Can bank switching affect your credit score? UK credit ratings explained

Bank switching can allow you to access cash offers and better interest rates. But can it also be harmful to your credit report? We explain all.

A woman considers bank switching
(Image credit: Getty Images)

With two competitive bank switching bonuses recently announced by high street banks, many people could be lining up a change of provider in the coming weeks.

NatWest recently resurrected its £200 switching offer, while Lloyds Bank is also offering consumers £175 to switch

It comes after the Current Account Switching Service (CASS) reported that it had seen the busiest quarter in its decade-long existence between October and December last year. Almost 434,000 bank switches took place over the last three months of 2023.

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Switching can bring several benefits. CASS reported that the availability of online or mobile banking, the interest on offer, the quality of the customer service, as well as the location of branches were the top reasons why people preferred their new account. 

You may also be able to access add-on accounts with decent rates. Regular savers, such as Co-op Bank’s new offering, often come attached to current accounts.

But, while the benefits of switching are usually quite clear, can there be any pitfalls when it comes to your credit rating? MoneyWeek has looked into the details. 

Can bank switching damage your credit score?

The main issue to be aware of if you’re considering a switch is the impact it will have on your credit score

Experian head of consumer affairs, James Jones, says: “Applying for any type of credit, including current accounts, will usually result in a credit check that leaves a visible mark for other banks and lenders. These ‘hard footprints’ are a factor for credit scores as they indicate your thirst for credit and a recent spate of applications can signal financial stress.

“This is why we strongly encourage people to space out credit applications and to first shop around using eligibility-checking services. These use only soft footprints - which are invisible to lenders - to help you decide where to apply. It’s also wise to avoid applying for any form of credit in the months running up to a mortgage application.”

Jones adds that a single bank switch will only make a “small impression” on your rating, so it’s “unlikely to cause any inconvenience”. Only those with a low credit score are likely to see an impact when changing providers.

The impression made on your credit report will then be seen for six months, after which it will be “disregarded”, Jones says. It will fully disappear after a year. But, according to CASS, if you take up multiple switching offers at the same time, it may take longer for your credit score to return to normal. So, it could make sense to space out your applications.

CASS also says a full switch may be better for your credit score than applying for an additional account to the one you already hold. It says this is because closing your original account can lead to a net positive contribution to your rating.

After a switch takes place, the organisation says your credit score will be protected by your bank or building society if any issues disrupt any standing orders or direct debits that are due to come out of your account. CASS urges consumers to ensure the information they provide in their application to switch exactly matches the details held by their old provider.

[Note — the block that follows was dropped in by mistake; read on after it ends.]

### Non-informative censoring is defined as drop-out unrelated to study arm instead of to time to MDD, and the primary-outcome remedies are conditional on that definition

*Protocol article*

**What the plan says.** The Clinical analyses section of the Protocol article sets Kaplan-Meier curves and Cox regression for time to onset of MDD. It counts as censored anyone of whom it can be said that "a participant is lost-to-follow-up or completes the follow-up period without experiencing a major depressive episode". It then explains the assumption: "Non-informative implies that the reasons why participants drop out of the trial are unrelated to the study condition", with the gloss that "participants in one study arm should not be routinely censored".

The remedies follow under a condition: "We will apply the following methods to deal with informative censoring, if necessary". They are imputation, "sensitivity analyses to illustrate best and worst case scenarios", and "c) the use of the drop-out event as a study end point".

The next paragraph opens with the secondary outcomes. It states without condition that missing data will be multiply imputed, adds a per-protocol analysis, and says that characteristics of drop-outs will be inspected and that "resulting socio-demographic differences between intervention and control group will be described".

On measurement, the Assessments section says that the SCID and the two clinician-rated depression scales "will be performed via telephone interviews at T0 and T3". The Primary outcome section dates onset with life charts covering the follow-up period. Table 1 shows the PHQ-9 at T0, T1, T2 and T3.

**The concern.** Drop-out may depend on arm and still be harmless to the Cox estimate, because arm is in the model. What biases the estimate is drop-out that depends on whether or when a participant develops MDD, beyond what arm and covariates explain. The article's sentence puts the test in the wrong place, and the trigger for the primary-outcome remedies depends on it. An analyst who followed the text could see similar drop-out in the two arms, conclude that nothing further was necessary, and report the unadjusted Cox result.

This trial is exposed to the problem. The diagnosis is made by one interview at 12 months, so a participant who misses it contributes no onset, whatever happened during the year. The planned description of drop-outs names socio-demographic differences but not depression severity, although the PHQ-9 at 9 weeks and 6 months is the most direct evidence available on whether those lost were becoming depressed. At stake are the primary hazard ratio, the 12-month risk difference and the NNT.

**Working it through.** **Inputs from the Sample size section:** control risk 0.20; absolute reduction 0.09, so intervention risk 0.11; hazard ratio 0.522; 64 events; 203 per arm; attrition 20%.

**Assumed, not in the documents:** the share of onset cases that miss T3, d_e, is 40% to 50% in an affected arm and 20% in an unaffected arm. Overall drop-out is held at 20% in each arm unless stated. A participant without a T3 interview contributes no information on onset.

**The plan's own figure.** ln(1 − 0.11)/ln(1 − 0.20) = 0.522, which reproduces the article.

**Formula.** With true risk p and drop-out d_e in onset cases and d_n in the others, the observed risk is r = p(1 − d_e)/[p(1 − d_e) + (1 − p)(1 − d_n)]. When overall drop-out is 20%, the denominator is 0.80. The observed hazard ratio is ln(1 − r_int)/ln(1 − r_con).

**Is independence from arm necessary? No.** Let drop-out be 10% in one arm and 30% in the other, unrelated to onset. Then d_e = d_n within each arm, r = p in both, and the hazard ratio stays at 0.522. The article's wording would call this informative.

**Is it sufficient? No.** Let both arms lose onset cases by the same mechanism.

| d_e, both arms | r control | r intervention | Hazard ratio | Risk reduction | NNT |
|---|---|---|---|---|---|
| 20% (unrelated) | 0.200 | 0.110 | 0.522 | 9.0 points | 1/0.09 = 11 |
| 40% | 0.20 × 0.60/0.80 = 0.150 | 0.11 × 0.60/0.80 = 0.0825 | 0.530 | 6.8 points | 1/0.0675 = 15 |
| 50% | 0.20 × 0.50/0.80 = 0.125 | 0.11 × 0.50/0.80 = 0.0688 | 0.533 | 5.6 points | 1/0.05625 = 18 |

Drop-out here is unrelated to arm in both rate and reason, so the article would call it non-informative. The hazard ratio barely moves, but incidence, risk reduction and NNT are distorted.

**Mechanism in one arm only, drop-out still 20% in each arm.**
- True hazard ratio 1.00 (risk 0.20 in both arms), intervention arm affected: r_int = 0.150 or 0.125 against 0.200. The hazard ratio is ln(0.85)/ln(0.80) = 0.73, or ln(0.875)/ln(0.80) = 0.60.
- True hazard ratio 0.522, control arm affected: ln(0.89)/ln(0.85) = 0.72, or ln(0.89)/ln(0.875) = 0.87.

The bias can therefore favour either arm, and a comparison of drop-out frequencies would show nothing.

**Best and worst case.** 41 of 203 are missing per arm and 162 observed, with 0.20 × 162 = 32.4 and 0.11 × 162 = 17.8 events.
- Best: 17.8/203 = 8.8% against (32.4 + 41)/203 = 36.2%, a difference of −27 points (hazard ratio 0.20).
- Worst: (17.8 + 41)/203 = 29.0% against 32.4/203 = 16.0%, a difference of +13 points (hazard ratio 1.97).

Does loyalty pay?

There are many reasons why it can be convenient to remain loyal to your bank or building society. For example, your current provider may have a conveniently-located branch, their service could be exemplary and you may simply trust them with your money.

In some cases, it can really pay to stay. For example, Virgin Money’s market-leading 5.25% one-year cash ISA is only available to existing customers. Your original account may also come with benefits

And your credit score may also benefit from sticking with one or two long-held accounts. Experian told MoneyWeek that it attributes credit score points based on the average age of the accounts a person holds. So, mature accounts will have a positive impact on your report.

Is switching worth it?

So, switching and staying can both impact your credit score in different ways.

While the free cash offered as a switching bonus is certainly attractive, it’s also worth weighing up whether your existing account really delivers for you when it comes to perks (e.g. cashback and exclusive accounts), interest rates and customer service. If another account scores well on all of these metrics and offers a switching bonus too, it’s definitely worth considering.

On top of the pros and cons of the account, you should also think about whether you will need your credit score to be at its best over the next 12 months. For example, if you have a mortgage application coming up, it may be a good idea to hold off until it’s done.

Henry Sandercock

Henry Sandercock has spent more than eight years as a journalist covering a wide variety of beats. Having studied for an MA in journalism at the University of Kent, he started his career in the garden of England as a reporter for local TV channel KMTV. 

Henry then worked at the BBC for three years as a radio producer - mostly on BBC Radio 2 with Jeremy Vine, but also on major BBC Radio 4 programmes like The World at One, PM and Broadcasting House. Switching to print media, he covered fresh foods for respected magazine The Grocer for two years. 

After moving to - a national news site run by the publisher of The Scotsman and Yorkshire Post - Henry began reporting on the cost of living crisis, becoming the title’s money editor in early 2023. He covered everything from the energy crisis to scams, and inflation. You will now find him writing for MoneyWeek. Away from work, Henry lives in Edinburgh with his partner and their whippet Whisper.